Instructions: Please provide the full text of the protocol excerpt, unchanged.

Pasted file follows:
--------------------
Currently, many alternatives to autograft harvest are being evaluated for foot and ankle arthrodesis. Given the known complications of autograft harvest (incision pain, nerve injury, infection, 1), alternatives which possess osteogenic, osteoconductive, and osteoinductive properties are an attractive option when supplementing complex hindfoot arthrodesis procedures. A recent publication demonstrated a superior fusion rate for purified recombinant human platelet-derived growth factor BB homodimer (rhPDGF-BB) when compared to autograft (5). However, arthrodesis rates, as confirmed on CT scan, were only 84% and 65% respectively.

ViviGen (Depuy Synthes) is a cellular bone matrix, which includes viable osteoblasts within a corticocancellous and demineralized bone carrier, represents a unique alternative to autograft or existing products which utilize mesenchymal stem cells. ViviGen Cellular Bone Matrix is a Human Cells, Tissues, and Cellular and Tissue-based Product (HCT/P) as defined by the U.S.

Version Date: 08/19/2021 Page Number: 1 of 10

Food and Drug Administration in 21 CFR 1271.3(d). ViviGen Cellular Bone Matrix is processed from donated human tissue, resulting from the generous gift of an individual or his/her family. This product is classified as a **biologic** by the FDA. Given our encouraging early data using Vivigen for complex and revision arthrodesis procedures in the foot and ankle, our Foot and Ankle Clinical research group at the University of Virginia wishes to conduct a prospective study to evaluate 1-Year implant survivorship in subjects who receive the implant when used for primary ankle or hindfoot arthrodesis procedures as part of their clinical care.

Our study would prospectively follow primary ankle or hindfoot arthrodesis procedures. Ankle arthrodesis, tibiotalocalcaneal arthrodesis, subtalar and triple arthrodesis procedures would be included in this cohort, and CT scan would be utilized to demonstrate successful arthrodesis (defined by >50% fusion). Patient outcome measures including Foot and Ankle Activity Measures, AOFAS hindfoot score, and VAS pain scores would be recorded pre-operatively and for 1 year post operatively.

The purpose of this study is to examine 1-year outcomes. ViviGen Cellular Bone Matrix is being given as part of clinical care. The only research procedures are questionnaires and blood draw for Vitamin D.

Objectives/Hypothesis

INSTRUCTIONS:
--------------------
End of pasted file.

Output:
Currently, many alternatives to autograft harvest are being evaluated for foot and ankle arthrodesis. Given the known complications of autograft harvest (incision pain, nerve injury, infection, 1), alternatives which possess osteogenic, osteoconductive, and osteoinductive properties are an attractive option when supplementing complex hindfoot arthrodesis procedures. A recent publication demonstrated a superior fusion rate for purified recombinant human platelet-derived growth factor BB homodimer (rhPDGF-BB) when compared to autograft (5). However, arthrodesis rates, as confirmed on CT scan, were only 84% and 65% respectively.

ViviGen (Depuy Synthes) is a cellular bone matrix, which includes viable osteoblasts within a corticocancellous and demineralized bone carrier, represents a unique alternative to autograft or existing products which utilize mesenchymal stem cells. ViviGen Cellular Bone Matrix is a Human Cells, Tissues, and Cellular and Tissue-based Product (HCT/P) as defined by the U.S.

Version Date: 08/19/2021 Page Number: 1 of 10

Food and Drug Administration in 21 CFR 1271.3(d). ViviGen Cellular Bone Matrix is processed from donated human tissue, resulting from the generous gift of an individual or his/her family. This product is classified as a **biologic** by the FDA. Given our encouraging early data using Vivigen for complex and revision arthrodesis procedures in the foot and ankle, our Foot and Ankle Clinical research group at the University of Virginia wishes to conduct a prospective study to evaluate 1-Year implant survivorship in subjects who receive the implant when used for primary ankle or hindfoot arthrodesis procedures as part of their clinical care.

Our study would prospectively follow primary ankle or hindfoot arthrodesis procedures. Ankle arthrodesis, tibiotalocalcaneal arthrodesis, subtalar and triple arthrodesis procedures would be included in this cohort, and CT scan would be utilized to demonstrate successful arthrodesis (defined by >50% fusion). Patient outcome measures including Foot and Ankle Activity Measures, AOFAS hindfoot score, and VAS pain scores would be recorded pre-operatively and for 1 year post operatively.

The purpose of this study is to examine 1-year outcomes. ViviGen Cellular Bone Matrix is being given as part of clinical care. The only research procedures are questionnaires and blood draw for Vitamin D.

Objectives/Hypothesis

INSTRUCTIONS: